The Rise of Augmented Reality (AAPL)seymour_greenz July 30th 2015 08:32:13 AM
Augmented Reality. What is it? Does it hold promise? Who's involved in it? Is it fun? Is it dangerous? Is it investable? We'll explore the answers to these questions in this article.
What is Augmented Reality?
Augmented Reality is the overlay of digital data onto a real-world perspective. A great example of this is the heads-up display, or HUD, of a F-16 fighter jet. Air speed, altitude, horizon, mach, and telemetry, among other data, is drawn or overlayed onto the pilot's view. There are many reasons why including this data directly in the pilot's view is advantageous. For example, not having to avert the pilot's gaze to check the console for data during critical times. In a warfare situation, increasing focus and shortening reaction time can be the difference between mission success and failure and life and death.
Another example is a similar technology beginning to find its way into automobiles. Vehicle speed, fuel levels, MPG information, speed limits, proximate cars and even mapping details can all appear as if to be projected by magic onto the windshield, saving the driver from glancing from the road or from the old "unfurling of a map and flashlight" trick.
Aside from these "classics" there are many new and innovative entries into the field, ranging from navigational utilities and translation apps to educational activities and arcade-style entertainment.
Does it hold promise?
It's still early in the Augmented Reality game, but there's some real killer-app promise out there.
Perhaps one of the most well known examples is an app called "Word Lens". This ingenious program allows you to aim an equipped smartphone's camera at foreign text and it instantly identifies and translates the text into English (or another language). Furthermore, it does it in a way that graphically tracks the original text and preserves the appearance of the original sign, as if by magic. For example, if the app is aimed at a sign of a restaurant the resulting translation will look like a real sign. Here's a demo:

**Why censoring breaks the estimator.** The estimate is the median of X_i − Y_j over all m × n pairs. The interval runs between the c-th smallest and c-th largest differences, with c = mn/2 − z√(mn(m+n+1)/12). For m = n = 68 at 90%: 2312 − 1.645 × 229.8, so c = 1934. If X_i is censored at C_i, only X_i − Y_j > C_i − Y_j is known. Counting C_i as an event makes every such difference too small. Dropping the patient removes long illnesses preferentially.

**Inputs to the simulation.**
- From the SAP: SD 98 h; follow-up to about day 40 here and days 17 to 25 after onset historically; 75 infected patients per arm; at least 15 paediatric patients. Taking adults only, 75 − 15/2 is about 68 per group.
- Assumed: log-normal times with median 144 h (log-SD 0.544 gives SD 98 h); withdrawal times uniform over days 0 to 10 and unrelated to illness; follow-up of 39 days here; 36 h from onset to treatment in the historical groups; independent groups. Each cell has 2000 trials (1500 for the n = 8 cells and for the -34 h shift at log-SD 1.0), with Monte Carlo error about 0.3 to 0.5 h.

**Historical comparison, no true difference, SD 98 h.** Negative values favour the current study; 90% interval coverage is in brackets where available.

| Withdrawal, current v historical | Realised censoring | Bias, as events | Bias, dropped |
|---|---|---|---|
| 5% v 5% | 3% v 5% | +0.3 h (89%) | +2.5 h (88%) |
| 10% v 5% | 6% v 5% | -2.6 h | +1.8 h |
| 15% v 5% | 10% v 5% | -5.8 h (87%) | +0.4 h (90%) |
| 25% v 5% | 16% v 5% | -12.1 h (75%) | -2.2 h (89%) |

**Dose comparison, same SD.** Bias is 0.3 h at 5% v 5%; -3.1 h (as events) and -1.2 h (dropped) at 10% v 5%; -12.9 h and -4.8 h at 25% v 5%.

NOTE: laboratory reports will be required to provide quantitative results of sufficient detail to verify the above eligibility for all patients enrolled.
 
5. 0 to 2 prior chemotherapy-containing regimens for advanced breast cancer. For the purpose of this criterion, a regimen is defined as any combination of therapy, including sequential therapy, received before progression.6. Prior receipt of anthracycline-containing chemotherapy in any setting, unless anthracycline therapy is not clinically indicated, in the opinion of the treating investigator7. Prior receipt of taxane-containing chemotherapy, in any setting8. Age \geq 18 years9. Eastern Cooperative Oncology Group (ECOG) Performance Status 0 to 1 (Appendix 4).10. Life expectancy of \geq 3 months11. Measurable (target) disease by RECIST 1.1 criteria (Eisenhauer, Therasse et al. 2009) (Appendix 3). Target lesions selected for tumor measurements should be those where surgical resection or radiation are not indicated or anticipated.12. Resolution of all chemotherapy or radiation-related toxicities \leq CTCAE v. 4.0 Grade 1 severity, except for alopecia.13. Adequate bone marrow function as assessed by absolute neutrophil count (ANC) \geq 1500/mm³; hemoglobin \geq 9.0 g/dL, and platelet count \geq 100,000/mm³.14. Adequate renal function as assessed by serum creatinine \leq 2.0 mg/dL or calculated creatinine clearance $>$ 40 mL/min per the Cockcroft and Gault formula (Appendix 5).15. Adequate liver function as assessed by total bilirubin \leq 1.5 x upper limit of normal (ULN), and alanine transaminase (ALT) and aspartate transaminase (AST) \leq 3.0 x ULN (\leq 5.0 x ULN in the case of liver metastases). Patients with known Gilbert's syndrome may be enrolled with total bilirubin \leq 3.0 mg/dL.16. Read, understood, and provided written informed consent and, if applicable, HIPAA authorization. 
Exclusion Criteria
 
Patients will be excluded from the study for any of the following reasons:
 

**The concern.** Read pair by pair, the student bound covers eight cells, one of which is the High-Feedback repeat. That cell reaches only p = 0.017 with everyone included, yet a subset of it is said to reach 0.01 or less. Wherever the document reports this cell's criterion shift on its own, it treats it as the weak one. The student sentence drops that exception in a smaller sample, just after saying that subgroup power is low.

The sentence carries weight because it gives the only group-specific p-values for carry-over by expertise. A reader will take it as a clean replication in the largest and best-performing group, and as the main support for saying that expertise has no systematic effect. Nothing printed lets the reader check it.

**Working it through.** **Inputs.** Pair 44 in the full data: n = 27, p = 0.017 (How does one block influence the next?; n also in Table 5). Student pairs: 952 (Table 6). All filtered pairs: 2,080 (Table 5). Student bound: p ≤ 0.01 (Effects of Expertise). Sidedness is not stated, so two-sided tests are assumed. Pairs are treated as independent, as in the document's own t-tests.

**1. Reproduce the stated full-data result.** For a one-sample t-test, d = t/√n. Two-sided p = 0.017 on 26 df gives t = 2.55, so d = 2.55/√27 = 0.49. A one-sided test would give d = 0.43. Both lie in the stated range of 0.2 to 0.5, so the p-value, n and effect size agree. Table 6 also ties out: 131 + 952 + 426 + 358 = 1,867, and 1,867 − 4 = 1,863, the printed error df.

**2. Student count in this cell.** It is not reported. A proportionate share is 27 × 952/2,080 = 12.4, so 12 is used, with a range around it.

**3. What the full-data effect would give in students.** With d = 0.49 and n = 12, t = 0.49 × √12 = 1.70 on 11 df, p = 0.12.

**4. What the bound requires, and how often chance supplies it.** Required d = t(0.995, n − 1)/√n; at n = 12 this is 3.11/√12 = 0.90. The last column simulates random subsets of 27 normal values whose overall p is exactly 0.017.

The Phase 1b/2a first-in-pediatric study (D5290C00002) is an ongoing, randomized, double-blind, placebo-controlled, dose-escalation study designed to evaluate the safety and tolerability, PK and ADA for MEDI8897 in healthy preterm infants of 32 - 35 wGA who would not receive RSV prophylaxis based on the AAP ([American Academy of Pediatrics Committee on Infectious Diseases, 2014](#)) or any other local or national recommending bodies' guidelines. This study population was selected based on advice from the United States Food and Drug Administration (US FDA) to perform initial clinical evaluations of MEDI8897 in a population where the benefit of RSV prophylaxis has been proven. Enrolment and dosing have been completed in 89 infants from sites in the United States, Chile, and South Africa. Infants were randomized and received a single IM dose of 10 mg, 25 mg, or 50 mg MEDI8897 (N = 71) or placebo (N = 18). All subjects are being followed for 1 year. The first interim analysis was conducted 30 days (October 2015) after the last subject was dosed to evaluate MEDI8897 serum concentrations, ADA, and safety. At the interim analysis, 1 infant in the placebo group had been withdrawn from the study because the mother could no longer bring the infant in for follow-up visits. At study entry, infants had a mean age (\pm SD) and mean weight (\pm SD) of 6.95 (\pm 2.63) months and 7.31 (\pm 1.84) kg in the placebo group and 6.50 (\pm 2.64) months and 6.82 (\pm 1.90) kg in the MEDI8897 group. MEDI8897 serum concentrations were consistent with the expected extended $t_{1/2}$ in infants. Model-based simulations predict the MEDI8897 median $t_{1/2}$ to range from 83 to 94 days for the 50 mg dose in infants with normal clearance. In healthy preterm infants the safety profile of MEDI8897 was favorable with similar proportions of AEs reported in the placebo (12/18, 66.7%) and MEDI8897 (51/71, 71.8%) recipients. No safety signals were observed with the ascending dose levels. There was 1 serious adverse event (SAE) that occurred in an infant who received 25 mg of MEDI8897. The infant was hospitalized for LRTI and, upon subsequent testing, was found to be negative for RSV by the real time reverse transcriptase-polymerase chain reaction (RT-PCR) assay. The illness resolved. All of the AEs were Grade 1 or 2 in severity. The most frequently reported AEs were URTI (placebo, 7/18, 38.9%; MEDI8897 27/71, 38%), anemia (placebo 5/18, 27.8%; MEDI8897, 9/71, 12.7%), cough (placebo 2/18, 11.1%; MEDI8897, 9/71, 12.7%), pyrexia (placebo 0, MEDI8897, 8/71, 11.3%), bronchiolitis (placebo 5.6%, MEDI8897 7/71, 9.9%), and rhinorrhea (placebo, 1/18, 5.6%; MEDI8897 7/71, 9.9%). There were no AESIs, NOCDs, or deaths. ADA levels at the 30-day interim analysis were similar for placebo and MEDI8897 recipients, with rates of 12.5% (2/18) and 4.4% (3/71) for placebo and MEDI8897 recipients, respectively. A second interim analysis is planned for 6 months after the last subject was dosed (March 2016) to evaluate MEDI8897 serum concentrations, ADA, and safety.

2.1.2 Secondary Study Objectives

It should be noted that this app was acquired by Google, folded into the Google Translate app, and is now available for Android and for free.
Of course, Google has another famous Augmented Reality product, Google Glass. Glass ambitiously aims to be an "always there" assistant, literally in the corner of your eye. While I think it's a great idea and can be tremendously useful to "be connected", I think the borg-like nature of the device has had an uphill social acceptance battle.
Where it was not considered socially acceptable to be seen muttering alone, seemingly talking to thin air, or walk around staring into a book just a few decades ago, we now see entire generations embracing these concepts and think very little of it. Transitions take time, but utility and efficiency have a way of winning out over the long run.
Microsoft has a tremendous entry into the field with HoloLens. HoloLens is similar to Google Glass in some ways and completely different in others. Rather than settle as a lightweight, always-on internet connected assistant, Microsoft optimistically envisions a world where the Augmented Reality of HoloLens subsidizes the real world in specific areas such as education, work, personal assistance and entertainment.